In 1895, Lorentz further elaborated on his theory and introduced the "theorem of corresponding states". This theorem states that a moving observer (relative to the ether) in his "fictitious" field makes the same observations as a resting observers in his "real" field for velocities to first order in v/c. Lorentz showed that the dimensions of electrostatic systems in the ether and a moving frame are connected by this transformation:[R 10]

For solving optical problems Lorentz used the following transformation, in which the modified time variable was called "local time" (German: Ortszeit) by him:[R 11]

With this concept Lorentz could explain the Doppler effect, the aberration of light, and the Fizeau experiment.[11]

Larmor (1897, 1900)[edit]

In 1897, Larmor extended the work of Lorentz and derived the following transformation[R 12]

Larmor noted that if it is assumed that the constitution of molecules is electrical then the FitzGerald–Lorentz contraction is a consequence of this transformation, explaining the Michelson–Morley experiment. It's notable that Larmor was the first who recognized that some sort of time dilation is a consequence of this transformation as well, because "individual electrons describe corresponding parts of their orbits in times shorter for the [rest] system in the ratio 1/γ".[12][13] Larmor wrote his electrodynamical equations and transformations neglecting terms of higher order than (v/c)2 – when his 1897 paper was reprinted in 1929, Larmor added the following comment in which he described how they can be made valid to all orders of v/c:[R 13]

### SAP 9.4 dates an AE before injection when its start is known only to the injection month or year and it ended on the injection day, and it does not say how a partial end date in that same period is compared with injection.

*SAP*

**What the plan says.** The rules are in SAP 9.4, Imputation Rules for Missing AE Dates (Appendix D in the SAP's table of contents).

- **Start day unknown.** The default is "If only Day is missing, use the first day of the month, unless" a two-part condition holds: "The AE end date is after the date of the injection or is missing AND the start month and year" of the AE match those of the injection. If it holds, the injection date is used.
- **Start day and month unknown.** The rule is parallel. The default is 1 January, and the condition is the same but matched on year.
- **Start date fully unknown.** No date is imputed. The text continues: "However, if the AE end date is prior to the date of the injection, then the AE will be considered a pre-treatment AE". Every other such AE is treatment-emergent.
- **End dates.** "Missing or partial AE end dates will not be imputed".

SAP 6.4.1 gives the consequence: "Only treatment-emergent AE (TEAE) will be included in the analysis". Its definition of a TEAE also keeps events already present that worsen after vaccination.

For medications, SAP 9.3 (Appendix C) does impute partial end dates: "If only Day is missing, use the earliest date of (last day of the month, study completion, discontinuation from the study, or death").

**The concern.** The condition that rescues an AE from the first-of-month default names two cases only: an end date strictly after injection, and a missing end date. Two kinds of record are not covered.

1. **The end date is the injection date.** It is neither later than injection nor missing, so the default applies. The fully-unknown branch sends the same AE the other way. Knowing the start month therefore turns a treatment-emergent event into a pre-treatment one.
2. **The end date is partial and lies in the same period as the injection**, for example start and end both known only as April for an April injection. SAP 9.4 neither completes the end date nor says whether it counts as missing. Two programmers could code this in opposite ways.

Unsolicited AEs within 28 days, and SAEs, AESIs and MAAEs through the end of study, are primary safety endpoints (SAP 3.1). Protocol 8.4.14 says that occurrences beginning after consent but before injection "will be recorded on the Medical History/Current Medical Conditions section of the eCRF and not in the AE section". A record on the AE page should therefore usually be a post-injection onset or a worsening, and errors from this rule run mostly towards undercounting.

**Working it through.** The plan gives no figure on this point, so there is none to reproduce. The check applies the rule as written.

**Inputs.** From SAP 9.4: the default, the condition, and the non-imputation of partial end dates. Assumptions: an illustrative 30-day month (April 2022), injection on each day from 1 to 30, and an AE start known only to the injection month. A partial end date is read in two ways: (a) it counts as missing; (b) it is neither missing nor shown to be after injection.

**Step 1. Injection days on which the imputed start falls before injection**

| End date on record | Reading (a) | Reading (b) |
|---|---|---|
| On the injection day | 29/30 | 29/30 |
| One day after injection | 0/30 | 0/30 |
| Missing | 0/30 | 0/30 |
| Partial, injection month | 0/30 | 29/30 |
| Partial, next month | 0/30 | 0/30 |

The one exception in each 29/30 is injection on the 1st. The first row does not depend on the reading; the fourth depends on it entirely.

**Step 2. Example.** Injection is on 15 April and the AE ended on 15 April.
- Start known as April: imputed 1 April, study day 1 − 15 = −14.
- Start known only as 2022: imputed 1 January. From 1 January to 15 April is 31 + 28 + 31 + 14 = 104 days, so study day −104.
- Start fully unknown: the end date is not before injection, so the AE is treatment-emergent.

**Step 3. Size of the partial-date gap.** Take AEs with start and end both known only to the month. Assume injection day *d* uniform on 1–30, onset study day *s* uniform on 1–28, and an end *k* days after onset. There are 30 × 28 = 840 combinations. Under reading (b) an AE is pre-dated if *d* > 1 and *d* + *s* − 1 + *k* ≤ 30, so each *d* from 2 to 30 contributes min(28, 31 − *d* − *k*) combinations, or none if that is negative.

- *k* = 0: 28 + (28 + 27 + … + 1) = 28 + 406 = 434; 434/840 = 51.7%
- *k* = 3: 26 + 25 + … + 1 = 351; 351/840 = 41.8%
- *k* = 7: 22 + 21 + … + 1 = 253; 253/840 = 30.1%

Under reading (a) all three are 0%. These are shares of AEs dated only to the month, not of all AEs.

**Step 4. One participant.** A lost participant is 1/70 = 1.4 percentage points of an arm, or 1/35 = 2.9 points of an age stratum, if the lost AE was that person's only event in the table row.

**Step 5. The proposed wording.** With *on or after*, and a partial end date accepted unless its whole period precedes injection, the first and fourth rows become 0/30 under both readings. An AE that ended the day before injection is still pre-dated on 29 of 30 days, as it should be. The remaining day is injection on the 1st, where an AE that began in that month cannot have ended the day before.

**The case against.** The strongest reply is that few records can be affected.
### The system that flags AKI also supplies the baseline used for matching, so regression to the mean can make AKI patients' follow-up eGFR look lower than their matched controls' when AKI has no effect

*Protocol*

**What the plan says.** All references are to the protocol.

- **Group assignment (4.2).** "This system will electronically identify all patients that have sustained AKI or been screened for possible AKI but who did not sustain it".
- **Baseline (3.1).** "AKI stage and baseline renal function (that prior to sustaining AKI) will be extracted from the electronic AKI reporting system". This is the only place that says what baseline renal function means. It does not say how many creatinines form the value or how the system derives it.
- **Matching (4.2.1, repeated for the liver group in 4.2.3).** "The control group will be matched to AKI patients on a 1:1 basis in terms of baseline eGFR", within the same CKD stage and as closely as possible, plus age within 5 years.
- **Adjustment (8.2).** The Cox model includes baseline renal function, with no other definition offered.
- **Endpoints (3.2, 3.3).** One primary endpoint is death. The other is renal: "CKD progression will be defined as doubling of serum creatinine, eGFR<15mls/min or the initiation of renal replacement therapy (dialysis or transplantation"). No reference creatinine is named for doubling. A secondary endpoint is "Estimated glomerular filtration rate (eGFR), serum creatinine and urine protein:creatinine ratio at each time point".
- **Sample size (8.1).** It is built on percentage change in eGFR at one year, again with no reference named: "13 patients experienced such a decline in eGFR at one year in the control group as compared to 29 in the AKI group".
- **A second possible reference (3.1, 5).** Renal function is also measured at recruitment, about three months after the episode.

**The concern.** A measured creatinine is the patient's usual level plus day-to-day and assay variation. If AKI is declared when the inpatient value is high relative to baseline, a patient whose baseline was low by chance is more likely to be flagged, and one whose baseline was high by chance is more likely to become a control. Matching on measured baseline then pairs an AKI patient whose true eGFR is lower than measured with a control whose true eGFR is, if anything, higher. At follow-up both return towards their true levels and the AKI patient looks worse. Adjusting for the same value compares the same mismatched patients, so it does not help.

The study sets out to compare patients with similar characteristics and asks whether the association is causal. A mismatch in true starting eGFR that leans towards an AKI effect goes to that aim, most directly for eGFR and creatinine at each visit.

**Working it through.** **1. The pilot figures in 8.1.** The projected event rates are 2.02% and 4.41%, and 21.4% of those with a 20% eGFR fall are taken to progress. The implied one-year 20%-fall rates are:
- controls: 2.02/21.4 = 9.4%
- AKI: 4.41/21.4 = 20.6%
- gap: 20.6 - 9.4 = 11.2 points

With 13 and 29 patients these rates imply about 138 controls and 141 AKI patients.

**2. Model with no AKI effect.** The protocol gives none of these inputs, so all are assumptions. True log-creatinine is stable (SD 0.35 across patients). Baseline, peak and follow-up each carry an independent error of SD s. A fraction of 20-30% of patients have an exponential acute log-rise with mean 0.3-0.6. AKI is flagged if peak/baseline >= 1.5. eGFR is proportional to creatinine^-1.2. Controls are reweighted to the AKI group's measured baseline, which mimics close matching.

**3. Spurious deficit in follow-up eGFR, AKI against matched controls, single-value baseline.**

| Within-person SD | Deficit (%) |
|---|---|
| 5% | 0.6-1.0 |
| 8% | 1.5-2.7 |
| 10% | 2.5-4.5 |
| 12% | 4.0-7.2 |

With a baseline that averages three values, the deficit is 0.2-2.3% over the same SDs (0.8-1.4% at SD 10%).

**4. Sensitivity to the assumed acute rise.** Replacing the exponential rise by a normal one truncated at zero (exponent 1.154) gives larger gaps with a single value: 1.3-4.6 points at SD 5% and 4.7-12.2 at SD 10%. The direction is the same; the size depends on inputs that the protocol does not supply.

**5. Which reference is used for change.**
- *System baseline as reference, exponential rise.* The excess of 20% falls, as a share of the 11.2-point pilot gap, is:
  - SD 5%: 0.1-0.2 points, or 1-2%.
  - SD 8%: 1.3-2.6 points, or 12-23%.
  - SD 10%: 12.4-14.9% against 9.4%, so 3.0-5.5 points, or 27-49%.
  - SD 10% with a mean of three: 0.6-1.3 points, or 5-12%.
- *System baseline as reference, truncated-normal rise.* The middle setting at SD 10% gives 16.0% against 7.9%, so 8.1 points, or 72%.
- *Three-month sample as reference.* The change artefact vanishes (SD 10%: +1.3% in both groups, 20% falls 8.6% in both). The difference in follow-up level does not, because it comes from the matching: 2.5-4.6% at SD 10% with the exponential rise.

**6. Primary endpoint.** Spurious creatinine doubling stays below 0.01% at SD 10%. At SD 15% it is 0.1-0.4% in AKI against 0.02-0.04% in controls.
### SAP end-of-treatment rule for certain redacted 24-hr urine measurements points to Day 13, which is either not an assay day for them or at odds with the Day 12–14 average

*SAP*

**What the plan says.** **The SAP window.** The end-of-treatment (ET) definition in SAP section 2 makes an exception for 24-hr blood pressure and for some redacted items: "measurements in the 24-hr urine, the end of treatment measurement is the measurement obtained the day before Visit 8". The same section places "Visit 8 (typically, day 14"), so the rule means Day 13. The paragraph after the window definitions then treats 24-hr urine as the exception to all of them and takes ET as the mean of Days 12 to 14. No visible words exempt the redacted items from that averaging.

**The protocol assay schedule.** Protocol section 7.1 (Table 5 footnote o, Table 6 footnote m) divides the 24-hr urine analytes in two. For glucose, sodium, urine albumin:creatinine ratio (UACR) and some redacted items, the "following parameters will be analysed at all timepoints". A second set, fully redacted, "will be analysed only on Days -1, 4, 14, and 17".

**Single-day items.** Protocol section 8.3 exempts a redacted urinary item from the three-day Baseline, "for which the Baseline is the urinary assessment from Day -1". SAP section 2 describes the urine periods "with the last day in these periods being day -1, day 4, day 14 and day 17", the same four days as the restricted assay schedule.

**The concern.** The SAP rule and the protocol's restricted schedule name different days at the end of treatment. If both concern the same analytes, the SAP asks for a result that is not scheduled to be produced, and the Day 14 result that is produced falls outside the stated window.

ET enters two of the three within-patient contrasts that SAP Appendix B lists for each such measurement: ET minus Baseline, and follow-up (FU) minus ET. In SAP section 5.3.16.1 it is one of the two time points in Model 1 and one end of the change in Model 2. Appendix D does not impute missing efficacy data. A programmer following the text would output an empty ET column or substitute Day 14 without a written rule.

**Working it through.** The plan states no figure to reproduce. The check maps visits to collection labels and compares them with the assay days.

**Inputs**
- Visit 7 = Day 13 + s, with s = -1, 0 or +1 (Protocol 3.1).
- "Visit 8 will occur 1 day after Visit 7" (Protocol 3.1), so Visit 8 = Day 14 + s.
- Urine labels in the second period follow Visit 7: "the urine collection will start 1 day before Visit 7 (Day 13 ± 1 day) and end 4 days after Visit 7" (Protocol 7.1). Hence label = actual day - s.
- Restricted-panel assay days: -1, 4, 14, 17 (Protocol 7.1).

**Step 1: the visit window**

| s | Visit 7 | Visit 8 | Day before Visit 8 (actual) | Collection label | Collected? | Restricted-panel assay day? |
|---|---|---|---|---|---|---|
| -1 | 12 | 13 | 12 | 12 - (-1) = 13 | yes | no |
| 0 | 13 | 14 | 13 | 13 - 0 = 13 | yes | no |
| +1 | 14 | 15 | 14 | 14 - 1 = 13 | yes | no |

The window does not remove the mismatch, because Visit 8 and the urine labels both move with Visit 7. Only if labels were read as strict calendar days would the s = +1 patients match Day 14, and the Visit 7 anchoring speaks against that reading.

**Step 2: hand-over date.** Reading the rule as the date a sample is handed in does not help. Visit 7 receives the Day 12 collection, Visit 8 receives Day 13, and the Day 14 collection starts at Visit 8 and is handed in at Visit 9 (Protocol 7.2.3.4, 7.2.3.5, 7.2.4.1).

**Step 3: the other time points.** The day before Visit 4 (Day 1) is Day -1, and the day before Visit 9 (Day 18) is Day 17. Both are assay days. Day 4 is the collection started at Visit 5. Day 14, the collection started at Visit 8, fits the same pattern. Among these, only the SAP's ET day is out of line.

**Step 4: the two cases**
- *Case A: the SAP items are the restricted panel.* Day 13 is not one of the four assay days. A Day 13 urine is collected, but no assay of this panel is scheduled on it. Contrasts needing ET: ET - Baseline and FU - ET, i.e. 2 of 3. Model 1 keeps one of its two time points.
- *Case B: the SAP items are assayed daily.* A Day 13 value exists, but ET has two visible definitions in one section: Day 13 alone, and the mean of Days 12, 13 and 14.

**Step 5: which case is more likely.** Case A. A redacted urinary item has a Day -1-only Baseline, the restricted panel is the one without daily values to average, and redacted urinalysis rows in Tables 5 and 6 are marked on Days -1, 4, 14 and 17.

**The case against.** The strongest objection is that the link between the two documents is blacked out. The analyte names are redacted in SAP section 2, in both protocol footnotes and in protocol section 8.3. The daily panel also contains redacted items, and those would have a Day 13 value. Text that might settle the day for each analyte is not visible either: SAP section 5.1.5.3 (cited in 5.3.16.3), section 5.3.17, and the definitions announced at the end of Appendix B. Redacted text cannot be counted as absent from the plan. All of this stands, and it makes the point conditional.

Nothing need be neglected: the transformation is exact if v/c2 is replaced by εv/c2 in the equations and also in the change following from t to t′, as is worked out in Aether and Matter (1900), p. 168, and as Lorentz found it to be in 1904, thereby stimulating the modern schemes of intrinsic relational relativity.

In line with that comment, in his book Aether and Matter published in 1900, Larmor used a modified local time t″=t′-εvx′/c2 instead of the 1897 expression t′=t-vx/c2 by replacing v/c2 with εv/c2, so that t″ is now identical to the one given by Lorentz in 1892, which he combined with a Galilean transformation for the x′, y′, z′, t′ coordinates:[R 14]

Larmor knew that the Michelson–Morley experiment was accurate enough to detect an effect of motion depending on the factor (v/c)2, and so he sought the transformations which were "accurate to second order" (as he put it). Thus he wrote the final transformations (where x′=x-vt and t″ as given above) as:[R 15]

by which he arrived at the complete Lorentz transformation. Larmor showed that Maxwell's equations were invariant under this two-step transformation, "to second order in v/c" – it was later shown by Lorentz (1904) and Poincaré (1905) that they are indeed invariant under this transformation to all orders in v/c.